he final few seconds of the Super League Grand Final will for ever stand as one of the most memorable moments in rugby league history. But the legacy of 2020 and the long-term impact this season will have on the sport runs far deeper.
It was undoubtedly the most dramatic Grand Final in history and perhaps it was only right that a season that hung precariously in the balance for so long throughout the summer was settled by such fine margins. The Saints secured back-to-back titles when Jack Welsby reacted quickest to Tommy Makinson’s drop goal hitting a post with the scores level, consigning Wigan to defeat after the full-time hooter had sounded in Hull on Friday night.
It was the culmination to a season that had to be finished. It can sometimes be forgotten, but rugby league is not a cash-rich sport. Only a £16m government loan earlier in the year stopped many clubs from going out of business.
Even the biggest clubs, such as St Helens and Wigan, would not have been immune to financial ruin if Super League had not run to a conclusion, which would have meant a failure to fulfil broadcast obligations and a huge financial black hole.
“This season has been done at a significant financial loss,” the competition’s chief executive, Robert Elstone, says. “From a financial perspective, it’s been the most challenging year in our history as a sport. Everyone’s projections for 2020 have been obliterated, and we needed to finish this season.
“There was no alternative. The other outcome wasn’t worth thinking about. We will look back in years to come on this as a season which preserved the sport for future years.”
That makes the incredible spectacle Friday’s final provided all the more impressive. Super League has endured structural changes and the withdrawal of Toronto Wolfpack, and implemented severe player pay cuts – which could continue into 2021 – since the competition was suspended in March, but still somehow delivered when it mattered.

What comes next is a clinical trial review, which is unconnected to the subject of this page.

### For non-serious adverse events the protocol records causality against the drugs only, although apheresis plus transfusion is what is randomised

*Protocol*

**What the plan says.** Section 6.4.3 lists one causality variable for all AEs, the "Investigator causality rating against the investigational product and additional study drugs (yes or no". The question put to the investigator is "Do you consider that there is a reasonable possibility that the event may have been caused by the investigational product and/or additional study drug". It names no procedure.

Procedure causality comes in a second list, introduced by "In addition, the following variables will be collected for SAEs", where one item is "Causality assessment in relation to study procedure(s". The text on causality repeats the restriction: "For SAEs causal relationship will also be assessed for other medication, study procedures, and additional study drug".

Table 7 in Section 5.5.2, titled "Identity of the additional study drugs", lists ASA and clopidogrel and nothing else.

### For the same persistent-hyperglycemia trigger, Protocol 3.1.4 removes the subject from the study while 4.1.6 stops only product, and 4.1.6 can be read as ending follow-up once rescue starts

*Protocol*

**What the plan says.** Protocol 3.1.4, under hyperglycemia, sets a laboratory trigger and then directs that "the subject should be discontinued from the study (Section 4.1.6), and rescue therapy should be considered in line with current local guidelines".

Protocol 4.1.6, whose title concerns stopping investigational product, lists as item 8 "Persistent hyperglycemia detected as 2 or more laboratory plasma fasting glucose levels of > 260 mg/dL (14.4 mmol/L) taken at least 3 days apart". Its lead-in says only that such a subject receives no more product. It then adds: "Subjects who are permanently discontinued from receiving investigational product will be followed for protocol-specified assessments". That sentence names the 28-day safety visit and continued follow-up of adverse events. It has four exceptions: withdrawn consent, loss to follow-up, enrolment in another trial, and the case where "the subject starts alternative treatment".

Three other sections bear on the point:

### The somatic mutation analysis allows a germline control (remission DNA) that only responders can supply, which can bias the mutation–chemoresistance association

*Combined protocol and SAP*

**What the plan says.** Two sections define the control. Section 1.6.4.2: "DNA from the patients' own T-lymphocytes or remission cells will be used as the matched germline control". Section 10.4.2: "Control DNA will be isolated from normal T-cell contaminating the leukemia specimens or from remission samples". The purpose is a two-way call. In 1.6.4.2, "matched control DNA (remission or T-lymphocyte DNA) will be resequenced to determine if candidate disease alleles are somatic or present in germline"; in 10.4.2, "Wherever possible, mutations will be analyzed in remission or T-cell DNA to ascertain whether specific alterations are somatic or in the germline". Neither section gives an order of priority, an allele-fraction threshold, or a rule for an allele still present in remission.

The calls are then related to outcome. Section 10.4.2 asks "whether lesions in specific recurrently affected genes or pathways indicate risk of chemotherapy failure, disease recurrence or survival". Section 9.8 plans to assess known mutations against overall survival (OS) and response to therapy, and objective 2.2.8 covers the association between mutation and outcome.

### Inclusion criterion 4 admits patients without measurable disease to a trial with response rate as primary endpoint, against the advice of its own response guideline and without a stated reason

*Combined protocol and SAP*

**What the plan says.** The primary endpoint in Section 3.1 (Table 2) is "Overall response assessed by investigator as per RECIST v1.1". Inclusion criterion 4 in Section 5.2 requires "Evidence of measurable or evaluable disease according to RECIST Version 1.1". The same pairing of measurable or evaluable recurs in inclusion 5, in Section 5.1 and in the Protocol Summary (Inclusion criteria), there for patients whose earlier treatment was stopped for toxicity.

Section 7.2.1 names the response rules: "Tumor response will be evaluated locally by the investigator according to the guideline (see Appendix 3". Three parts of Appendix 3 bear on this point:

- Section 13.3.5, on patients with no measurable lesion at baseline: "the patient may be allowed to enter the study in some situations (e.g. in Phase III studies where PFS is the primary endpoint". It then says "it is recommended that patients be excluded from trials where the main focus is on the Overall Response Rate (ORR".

Elstone is negotiating a new broadcast deal with Sky Sports that will determine the sport’s long-term future – a deal lower than the current £40m per year is believed to be close. The challenge now is building on the relative success of 2020, with a World Cup in England next year making 2021 the most important year in the sport’s recent history, after somehow surviving this season.
“We’re hoping that the TV ratings for the final will be strong, and we’re working really hard to get the best deal we can,” Elstone says. “But we have to look forward. We have to be ambitious and drive the game forwards. The gravity of Covid built throughout the year; first we thought we’d shut down for a fortnight, then a month, then it became an issue of whether we could finish.
“But we’ve knuckled down as a sport, which we had to do. The final was the game of a lifetime. We had messages from colleagues in other sports full of wonder and praise, and we did justice to one of the country’s most iconic events. The challenge for us now is to move forwards, and while we’ll select on 2020 as significant, we can’t let it define us.”
Elstone hopes fans will return by the time the next season begins in mid-March, as the sport begins to reverse the financial impact of a pandemic that had threatened to put the game in jeopardy. Super League has, in the end, achieved what it wanted to do in 2020: it has completed the season by any means possible. Now, the game must plan for a year that, if all goes to plan, will be even more significant than this one.